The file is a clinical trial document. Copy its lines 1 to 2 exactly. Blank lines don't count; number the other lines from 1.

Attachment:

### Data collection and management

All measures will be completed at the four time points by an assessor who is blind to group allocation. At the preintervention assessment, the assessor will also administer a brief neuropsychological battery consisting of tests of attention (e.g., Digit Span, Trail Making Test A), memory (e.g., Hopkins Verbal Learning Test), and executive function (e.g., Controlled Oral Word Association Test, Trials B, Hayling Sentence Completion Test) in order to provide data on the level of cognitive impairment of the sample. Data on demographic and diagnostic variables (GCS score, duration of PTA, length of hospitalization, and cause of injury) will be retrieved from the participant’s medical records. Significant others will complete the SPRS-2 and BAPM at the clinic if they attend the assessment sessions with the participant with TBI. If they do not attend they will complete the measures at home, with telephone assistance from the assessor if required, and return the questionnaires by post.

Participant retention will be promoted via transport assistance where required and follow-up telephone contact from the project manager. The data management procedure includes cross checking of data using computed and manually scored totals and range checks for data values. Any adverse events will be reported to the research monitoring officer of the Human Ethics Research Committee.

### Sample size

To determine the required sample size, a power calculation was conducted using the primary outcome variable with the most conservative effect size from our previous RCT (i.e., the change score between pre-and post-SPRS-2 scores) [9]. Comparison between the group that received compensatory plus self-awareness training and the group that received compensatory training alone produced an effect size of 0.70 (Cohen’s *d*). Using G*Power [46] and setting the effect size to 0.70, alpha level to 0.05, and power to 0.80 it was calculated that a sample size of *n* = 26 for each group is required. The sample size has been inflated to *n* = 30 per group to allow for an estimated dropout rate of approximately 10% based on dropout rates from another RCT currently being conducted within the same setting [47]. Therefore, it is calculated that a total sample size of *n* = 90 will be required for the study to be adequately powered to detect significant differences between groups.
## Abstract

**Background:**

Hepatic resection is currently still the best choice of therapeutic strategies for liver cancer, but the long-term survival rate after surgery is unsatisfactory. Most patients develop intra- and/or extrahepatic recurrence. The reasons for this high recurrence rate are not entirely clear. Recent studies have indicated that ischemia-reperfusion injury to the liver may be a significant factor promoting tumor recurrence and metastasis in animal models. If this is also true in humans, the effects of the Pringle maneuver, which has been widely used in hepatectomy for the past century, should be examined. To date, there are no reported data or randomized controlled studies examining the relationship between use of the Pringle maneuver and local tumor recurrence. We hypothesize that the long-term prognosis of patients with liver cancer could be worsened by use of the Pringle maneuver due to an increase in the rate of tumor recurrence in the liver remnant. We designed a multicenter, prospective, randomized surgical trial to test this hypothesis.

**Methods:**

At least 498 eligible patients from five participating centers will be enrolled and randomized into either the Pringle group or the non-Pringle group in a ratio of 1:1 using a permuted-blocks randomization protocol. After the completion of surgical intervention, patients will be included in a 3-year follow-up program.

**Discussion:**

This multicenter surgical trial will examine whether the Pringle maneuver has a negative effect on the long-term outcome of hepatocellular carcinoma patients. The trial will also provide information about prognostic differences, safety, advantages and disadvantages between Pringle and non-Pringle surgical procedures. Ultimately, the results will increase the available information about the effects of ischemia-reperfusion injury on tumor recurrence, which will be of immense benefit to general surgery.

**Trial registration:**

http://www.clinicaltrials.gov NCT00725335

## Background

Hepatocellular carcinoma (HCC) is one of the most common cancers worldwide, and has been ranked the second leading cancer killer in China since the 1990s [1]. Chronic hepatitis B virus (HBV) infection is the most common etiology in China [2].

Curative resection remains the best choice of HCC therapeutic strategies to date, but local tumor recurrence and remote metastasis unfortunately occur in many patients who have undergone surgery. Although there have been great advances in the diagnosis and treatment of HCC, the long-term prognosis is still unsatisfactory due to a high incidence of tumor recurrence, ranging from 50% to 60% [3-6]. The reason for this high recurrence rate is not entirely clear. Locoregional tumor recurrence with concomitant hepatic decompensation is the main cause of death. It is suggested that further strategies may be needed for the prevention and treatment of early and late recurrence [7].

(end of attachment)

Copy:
### Data collection and management

All measures will be completed at the four time points by an assessor who is blind to group allocation. At the preintervention assessment, the assessor will also administer a brief neuropsychological battery consisting of tests of attention (e.g., Digit Span, Trail Making Test A), memory (e.g., Hopkins Verbal Learning Test), and executive function (e.g., Controlled Oral Word Association Test, Trials B, Hayling Sentence Completion Test) in order to provide data on the level of cognitive impairment of the sample. Data on demographic and diagnostic variables (GCS score, duration of PTA, length of hospitalization, and cause of injury) will be retrieved from the participant’s medical records. Significant others will complete the SPRS-2 and BAPM at the clinic if they attend the assessment sessions with the participant with TBI. If they do not attend they will complete the measures at home, with telephone assistance from the assessor if required, and return the questionnaires by post.